March 22, 2024 

Diamond Johnson returns to the big stage with Norfolk State

Johnson, at her third school in four years, makes her second trip to the NCAA Tournament as her Norfolk State prepares to take on on Stanford

STANFORD, Calif. — Diamond Johnson’s search for a place that felt like home ended at Norfolk State.

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“I just felt like I needed support from my family and my friends,”Johnson said. “I just wanted to go a different route with the HBCU.”

Johnson is at her third school in four years and in her second trip to the NCAA Tournament, having played for North Carolina State in 2021-22 and 2022-23 after beginning her career at Rutgers. She’s back on the NCAA stage, leading the 15th seeded Spartans (27-5) into Friday evening’s game against second-seeded Stanford at Maples Pavilion.

The five-star recruit from Philadelphia, who went to high school in Virginia, has settled in at a place that gives her comfort, culture and a chance to continue her quest to become a WNBA player.

Johnson, as a second-time transfer, spent the fall and early part of the season at Norfolk State awaiting approval of her transfer waiver from the NCAA (a federal judge ultimately ruled on the eligibility of second-time transfers). She used that time to heal an ankle injury that ended her junior season at North Carolina State prematurely last February.

She played her first game of the season more than a month into the schedule, on Dec. 16, at Auburn.

Through 22 games this season with the Spartans, Johnson is averaging 20.3 points a game. She’s also recorded 5.4 rebounds, 2.9 assists, and 84 steals, making her a defensive threat to opposing perimeter players. She has put up 13 20-point games this season and two games with at least 30. Johnson helped to lead Norfolk to the MEAC championship with a 13-1 record. She later helped secure a conference tournament title and a second straight trip to the NCAA Tournament.

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An unconventional decision

Johnson’s decision to transfer from N.C. State to an HBCU took many by surprise. She kept her intention to transfer as low-key as she could while she rehabbed her ankle injury.

In her announcement video, she said, “a lot of people think you always have to go to Power Five schools to get to your [dream], going to the WNBA, going pro. But I don’t think it always has to be like that. You can go to HBCUs, mid-majors. I think you can develop there and still chase your dreams.”

Johnson said that Norfolk State coach Larry Vickers was “real” with her during the recruiting process. He ensured that her experience would be different than it was in her Power Five stints.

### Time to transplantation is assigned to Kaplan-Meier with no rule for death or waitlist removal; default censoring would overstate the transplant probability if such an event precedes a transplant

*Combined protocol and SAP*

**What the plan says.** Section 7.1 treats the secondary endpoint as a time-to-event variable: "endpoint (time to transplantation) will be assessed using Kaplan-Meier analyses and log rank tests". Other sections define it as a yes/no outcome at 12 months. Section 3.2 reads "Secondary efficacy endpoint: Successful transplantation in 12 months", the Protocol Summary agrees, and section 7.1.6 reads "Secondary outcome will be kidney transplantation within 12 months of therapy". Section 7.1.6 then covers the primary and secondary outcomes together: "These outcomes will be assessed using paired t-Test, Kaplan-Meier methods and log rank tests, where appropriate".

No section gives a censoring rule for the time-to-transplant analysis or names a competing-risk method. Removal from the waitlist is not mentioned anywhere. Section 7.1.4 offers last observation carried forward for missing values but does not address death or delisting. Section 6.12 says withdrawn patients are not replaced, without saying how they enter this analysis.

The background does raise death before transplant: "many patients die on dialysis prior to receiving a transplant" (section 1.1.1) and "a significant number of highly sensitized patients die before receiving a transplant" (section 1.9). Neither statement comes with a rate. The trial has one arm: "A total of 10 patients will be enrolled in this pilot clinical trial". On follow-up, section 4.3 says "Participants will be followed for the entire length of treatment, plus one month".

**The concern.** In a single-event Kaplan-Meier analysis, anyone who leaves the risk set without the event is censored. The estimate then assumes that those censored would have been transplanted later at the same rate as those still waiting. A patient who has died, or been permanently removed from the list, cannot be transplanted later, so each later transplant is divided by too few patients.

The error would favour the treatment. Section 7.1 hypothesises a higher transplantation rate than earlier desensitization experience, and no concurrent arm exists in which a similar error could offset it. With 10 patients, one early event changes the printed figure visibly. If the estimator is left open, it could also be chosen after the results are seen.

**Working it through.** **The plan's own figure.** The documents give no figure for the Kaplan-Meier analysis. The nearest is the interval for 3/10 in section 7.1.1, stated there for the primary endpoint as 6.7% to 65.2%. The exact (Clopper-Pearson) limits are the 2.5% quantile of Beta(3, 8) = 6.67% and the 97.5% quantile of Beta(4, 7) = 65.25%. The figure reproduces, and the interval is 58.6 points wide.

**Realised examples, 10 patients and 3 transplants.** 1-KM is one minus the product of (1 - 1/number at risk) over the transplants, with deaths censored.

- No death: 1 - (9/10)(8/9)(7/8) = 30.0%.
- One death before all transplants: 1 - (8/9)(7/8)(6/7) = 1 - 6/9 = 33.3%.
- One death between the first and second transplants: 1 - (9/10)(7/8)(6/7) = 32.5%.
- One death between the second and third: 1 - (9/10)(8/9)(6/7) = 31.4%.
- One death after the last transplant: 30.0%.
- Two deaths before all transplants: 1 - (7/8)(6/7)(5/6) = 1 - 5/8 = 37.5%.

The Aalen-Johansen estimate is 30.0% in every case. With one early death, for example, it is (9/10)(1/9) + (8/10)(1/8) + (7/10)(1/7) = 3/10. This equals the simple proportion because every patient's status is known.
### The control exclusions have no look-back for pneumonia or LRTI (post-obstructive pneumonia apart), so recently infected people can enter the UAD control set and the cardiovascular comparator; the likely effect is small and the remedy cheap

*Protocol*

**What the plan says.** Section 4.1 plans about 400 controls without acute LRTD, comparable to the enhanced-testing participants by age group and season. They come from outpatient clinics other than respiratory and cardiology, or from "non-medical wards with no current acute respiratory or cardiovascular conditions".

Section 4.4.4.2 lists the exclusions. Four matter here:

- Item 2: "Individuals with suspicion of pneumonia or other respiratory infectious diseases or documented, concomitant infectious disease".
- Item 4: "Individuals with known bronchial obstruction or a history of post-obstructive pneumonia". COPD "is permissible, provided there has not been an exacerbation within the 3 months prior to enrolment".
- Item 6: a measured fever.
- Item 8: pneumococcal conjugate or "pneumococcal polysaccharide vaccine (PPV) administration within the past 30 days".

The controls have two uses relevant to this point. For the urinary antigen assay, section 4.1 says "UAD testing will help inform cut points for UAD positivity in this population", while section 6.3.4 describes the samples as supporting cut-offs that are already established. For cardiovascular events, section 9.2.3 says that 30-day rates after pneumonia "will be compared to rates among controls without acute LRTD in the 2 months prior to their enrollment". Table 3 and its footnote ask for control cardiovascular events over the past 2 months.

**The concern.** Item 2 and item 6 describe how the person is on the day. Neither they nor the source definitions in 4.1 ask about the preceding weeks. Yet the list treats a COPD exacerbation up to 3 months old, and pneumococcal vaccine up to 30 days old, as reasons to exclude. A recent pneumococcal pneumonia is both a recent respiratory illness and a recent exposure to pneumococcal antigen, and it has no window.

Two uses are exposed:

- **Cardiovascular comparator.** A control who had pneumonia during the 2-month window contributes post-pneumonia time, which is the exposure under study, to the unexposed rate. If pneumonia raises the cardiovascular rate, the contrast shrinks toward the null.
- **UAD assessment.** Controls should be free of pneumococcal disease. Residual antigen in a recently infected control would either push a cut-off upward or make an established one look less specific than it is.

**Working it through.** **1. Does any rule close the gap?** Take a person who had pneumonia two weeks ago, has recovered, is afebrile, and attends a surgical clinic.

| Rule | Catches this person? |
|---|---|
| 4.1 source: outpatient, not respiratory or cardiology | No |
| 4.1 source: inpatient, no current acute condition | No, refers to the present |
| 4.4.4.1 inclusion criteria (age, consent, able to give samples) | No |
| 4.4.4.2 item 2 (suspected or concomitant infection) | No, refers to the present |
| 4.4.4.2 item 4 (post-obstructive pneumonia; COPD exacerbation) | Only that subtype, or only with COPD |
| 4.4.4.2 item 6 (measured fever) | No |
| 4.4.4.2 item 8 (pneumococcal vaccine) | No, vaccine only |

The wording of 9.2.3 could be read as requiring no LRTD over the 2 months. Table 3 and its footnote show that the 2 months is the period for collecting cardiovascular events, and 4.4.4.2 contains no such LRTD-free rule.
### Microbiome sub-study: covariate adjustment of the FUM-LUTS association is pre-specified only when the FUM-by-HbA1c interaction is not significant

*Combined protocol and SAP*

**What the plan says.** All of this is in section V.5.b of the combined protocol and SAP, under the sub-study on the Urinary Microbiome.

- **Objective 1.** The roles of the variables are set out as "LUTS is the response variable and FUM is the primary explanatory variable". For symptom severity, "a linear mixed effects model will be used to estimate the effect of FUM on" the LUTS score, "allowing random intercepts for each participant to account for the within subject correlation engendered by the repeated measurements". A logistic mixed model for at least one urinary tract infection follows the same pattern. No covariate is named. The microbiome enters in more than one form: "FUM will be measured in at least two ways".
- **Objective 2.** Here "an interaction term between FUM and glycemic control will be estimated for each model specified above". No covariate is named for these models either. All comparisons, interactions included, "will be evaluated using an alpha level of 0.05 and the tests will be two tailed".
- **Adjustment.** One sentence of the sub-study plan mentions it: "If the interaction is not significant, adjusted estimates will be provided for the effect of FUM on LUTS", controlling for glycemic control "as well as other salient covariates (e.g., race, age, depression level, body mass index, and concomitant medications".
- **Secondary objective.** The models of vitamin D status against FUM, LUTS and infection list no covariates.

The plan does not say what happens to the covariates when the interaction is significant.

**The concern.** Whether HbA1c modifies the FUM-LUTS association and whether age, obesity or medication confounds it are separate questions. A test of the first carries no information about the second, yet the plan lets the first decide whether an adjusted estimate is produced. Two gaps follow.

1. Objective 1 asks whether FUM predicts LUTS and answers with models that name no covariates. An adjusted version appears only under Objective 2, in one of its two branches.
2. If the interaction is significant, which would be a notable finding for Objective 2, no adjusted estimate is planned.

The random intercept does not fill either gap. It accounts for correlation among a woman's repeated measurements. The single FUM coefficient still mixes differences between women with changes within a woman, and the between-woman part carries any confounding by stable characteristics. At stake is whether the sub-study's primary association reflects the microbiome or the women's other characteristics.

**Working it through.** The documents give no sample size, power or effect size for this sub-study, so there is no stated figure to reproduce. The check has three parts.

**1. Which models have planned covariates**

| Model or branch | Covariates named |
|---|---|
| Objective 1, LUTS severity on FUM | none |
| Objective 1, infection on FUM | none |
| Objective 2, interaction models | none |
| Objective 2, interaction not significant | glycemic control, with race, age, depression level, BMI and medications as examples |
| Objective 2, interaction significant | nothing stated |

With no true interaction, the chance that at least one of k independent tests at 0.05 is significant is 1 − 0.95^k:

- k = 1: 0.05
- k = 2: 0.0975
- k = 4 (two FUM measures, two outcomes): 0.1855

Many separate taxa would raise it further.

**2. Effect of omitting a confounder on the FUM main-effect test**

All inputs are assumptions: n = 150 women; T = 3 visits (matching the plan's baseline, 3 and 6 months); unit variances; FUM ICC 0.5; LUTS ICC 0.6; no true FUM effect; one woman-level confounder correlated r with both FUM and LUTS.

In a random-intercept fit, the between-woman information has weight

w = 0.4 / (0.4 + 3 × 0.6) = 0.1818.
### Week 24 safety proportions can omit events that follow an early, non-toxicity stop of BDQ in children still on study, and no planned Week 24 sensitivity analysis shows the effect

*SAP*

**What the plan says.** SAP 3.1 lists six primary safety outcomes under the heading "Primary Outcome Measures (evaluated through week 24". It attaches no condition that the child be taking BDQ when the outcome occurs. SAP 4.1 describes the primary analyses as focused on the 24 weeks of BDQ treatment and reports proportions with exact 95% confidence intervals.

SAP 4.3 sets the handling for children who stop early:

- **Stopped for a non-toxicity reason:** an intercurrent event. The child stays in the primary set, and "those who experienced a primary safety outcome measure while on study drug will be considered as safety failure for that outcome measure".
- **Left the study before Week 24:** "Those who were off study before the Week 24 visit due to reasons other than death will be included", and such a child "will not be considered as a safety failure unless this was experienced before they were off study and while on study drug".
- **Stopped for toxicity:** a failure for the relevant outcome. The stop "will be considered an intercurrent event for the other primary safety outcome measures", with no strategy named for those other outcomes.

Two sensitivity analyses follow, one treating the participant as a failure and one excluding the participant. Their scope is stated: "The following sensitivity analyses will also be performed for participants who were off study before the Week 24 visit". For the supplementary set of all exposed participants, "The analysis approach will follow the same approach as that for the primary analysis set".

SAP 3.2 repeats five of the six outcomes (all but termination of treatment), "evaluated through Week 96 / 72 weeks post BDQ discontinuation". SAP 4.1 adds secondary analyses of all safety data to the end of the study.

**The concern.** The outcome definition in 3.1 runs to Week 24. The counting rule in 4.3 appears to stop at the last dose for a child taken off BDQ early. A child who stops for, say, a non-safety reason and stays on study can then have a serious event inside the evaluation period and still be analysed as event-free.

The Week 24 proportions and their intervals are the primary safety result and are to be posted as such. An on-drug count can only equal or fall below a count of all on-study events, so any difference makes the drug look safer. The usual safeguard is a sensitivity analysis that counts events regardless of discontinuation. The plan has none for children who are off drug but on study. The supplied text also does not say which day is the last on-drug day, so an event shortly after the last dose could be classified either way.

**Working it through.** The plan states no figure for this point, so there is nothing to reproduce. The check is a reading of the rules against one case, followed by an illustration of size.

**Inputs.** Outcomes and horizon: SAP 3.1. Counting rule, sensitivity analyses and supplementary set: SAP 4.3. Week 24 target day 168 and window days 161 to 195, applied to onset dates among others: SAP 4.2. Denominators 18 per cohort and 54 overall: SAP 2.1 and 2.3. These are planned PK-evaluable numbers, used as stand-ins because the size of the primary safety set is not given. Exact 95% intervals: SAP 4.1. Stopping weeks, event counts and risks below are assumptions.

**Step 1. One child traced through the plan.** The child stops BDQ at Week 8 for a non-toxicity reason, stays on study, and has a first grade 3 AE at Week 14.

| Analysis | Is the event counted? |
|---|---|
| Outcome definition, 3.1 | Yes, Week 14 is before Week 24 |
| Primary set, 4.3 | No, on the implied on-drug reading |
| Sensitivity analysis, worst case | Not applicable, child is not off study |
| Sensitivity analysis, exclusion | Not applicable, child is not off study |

“I felt that,” Johnson said. “And everything is happening how it [was supposed to] play out, how he said it would play out. He knew my goals. I still want to go to the WNBA. And I think he’s preparing me for my goals and here I am again back on the big stage.”

Johnson played in 58 games over two seasons with the Wolfpack, averaging 12.3 points to lead the team and hitting 105 3-pointers in those two campaigns. 

The 5-foot-5 guard, who considers fellow Philly native South Carolina coach Dawn Staley her role model, was a Top 10 finalist for the Nancy Lieberman Award in 2022.

At Rutgers, where she began her career out of high school, she was a member of the 2021 Big Ten All-Freshman Team and a second-team all-conference pick.

Vickers joked that he thought someone was “pulling his coattails” when he got word that Johnson, now the highest-rated recruit ever to play for the Spartans program, was interested in transferring to Norfolk State.

“For her to see our program and say there’s something special about that one, you know, when we don’t have hundreds of thousands of dollars in NIL and things like that, I guess it just kind of speaks to the way we do things,” Vickers said. “She thought it was something that she could be successful in.”

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Johnson’s invaluable impact on the court

Vickers called Johnson a “professional scorer.”

“That’s what she is,” Vickers said. “She has every shot in the shot tree when they talk about three-level scorers. Sometimes man, I wonder, does she have a fourth-level? She just has a knack of finding ways to get her shot off, and that can’t really be taught.”

Vickers has adapted his offense to suit her, including multiple reads and off-ball action that played to her strengths.

“We do run a lot of pro-style stuff. Stuff that I think will help her on the next level – making advanced reads.”

Johnson and Vickers have to know that a player as dominant as Johnson will draw the scouting report attention of Stanford coach Tara VanDerveer. Her mission will be to reduce Johnson’s ability to do the things she likes to do when the teams face off in the first round.

“You pointed out Diamond Johnson,” VanDerveer said. “But they are a complete team. We know that we’re going to be very challenged, and we will have to play very well. Our team is really excited about the opportunity.”

The level of excitement VanDerveer mentions will be matched by Johnson and her teammates.

“We have to be real disciplined, be smart, rebound the ball well,” Johnson said. “And we know it’s going to be a tough game. We just have to go out there, give it our all.”

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Written by Michelle Smith

Michelle Smith has covered women's basketball nationally for nearly three decades. Smith has worked for, The Athletic, the San Francisco Chronicle, as well as and She was named to the Alameda County Women's Hall of Fame in 2015, is the 2017 recipient of the Jake Wade Media Award from the Collegiate Sports Information Directors Association (CoSIDA) and was named the Mel Greenberg Media Award winner by the WBCA in 2019.

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